Alaska Thaw… And A Political Earthquake?

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Photo by Sandra Seitamaa on Unsplash

Political life in Alaska has long put it all together:  Pungent personalities, corruption scandals, enduring family feuds, plus a candidate for Vice President impersonated by Tina Fey on Saturday Night Live and given serious treatment by Julianne Moore in “Game Change.”

The 49th State is getting something else – and new – this year, contested races for Congress and the U.S. Senate.

Unusual in a “red” state, two Republican incumbents must fight for their political lives: “Congressman for Life” Don Young and first term U.S. Sen. Dan Sullivan, an incumbent massively overshadowed by Alaska’s senior Sen. Lisa Murkowski.

They are being challenged by House hopeful Alyse Galvin, who took 47 percent of the vote against Young in 2018, and by orthopedic surgeon and salmon fisherman Al Gross. Both are officially Independents. The Democratic Party has opened its primary to independent candidates.  Both Galvin and Gross won Democratic primaries on Tuesday.

How do you introduce yourself to Alaska voters?  Al Gross did it with a TV ad boasting, “bought his first fishing boat with a bank loan at age 14, and killed a grizzly bear in self-defense after it sneaked up on him.”

Rep Don Young (R-AK)

Don Young, 87, has made the House a home since 1973, and has probably delivered as many insults and falsehoods in 47 years as Donald Trump has uttered in four.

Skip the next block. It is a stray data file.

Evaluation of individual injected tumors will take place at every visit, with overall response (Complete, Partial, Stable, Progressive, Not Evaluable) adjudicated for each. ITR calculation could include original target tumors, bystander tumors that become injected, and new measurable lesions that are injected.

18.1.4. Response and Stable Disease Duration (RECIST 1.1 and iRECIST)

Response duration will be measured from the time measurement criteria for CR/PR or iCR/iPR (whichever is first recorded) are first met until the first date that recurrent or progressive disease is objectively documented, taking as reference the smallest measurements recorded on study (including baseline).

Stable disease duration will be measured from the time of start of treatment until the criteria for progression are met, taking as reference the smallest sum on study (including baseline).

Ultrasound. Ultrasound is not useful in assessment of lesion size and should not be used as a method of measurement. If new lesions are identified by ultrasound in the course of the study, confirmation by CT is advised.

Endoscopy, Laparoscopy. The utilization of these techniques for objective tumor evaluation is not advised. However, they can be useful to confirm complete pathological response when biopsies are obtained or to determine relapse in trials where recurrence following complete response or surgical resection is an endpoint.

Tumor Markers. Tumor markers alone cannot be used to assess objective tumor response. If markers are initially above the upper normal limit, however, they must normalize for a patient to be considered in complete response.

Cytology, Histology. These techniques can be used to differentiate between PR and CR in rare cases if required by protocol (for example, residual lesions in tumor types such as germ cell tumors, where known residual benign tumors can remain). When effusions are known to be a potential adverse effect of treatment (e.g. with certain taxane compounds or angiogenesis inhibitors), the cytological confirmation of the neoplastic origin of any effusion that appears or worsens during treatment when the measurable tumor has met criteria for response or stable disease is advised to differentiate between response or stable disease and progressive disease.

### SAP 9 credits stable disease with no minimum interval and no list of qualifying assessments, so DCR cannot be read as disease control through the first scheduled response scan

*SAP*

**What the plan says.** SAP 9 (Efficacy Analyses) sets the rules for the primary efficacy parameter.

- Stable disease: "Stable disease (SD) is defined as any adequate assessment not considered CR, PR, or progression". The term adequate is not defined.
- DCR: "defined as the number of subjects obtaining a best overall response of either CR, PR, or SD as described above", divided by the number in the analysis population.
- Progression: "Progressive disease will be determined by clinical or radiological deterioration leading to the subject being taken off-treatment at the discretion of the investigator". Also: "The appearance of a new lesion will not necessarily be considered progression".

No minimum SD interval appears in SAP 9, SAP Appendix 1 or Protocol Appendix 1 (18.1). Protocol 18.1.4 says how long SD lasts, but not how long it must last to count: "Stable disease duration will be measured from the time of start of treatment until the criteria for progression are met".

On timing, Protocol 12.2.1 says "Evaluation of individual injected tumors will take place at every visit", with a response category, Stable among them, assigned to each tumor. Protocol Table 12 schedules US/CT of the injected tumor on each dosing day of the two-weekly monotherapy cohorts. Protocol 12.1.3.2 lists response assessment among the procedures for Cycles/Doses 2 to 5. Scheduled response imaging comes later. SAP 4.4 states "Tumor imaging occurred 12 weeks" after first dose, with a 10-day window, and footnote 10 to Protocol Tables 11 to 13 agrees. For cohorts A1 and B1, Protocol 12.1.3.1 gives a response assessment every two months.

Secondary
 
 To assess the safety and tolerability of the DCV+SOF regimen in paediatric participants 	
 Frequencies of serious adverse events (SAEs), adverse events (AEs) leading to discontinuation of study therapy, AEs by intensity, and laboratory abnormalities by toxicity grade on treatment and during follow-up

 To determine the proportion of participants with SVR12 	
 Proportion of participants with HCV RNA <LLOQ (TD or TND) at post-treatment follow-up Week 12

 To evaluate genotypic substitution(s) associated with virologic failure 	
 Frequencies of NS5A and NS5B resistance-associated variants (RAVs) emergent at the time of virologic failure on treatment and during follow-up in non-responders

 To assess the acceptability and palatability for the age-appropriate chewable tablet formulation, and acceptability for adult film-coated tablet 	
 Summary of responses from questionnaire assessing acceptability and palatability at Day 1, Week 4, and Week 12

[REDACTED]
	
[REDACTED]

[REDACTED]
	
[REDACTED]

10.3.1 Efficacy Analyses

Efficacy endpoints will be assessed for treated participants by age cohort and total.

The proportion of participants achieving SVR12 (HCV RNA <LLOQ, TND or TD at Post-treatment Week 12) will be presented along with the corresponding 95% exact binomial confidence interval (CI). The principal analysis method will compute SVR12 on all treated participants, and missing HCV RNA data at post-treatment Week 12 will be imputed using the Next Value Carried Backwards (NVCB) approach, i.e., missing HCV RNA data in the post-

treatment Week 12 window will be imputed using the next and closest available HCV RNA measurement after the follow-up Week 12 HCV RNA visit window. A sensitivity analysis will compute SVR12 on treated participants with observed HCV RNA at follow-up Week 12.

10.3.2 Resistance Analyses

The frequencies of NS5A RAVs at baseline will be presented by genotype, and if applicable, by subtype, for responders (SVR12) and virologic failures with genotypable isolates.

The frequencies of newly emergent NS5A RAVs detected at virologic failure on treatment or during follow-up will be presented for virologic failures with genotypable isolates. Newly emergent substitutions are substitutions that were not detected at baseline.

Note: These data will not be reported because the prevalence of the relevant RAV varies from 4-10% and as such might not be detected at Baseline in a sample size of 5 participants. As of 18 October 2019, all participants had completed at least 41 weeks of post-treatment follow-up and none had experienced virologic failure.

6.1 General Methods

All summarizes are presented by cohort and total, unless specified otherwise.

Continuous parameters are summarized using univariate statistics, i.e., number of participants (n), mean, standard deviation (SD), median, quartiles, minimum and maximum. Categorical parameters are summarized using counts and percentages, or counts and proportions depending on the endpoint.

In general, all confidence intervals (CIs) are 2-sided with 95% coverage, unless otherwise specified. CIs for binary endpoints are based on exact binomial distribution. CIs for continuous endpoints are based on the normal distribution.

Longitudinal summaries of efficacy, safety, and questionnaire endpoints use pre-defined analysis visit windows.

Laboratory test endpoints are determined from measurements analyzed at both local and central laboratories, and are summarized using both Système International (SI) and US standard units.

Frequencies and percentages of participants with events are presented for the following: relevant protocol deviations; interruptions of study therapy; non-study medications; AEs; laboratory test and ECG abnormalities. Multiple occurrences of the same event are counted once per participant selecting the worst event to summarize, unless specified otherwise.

Young called Mexican immigrants “wetbacks.”  While denouncing the National Endowment for the Arts, he used an obscene phrase for anal sex in a talk to Fairbanks high school students.  He upbraided Native children who traveled to Congress to explain what climate change was doing to their coastal villages.  He once waved an Oosik, the penis bone of a Walrus, at Mollie Beattie, the first woman to head the U.S. Fish and Wildlife Service.

One ”joke” by Young has, however, hit home.  Young referred to the coronavirus as “the beer virus” earlier this year and blamed media “hysteria” for ominous news.  The “Congresman for Life” later had to apologize when the COVID-19 pandemic hit his state hard.

Don Young loves mines, oil rigs, pulp mills, and clearcuts.  He championed the infamous “bridges to nowhere” while chairman of the House Transportation Committee, characterizing himself as a “porker.”  He once described visitors to proposed new national parks in Alaska as “jet setting hippie backpackers.”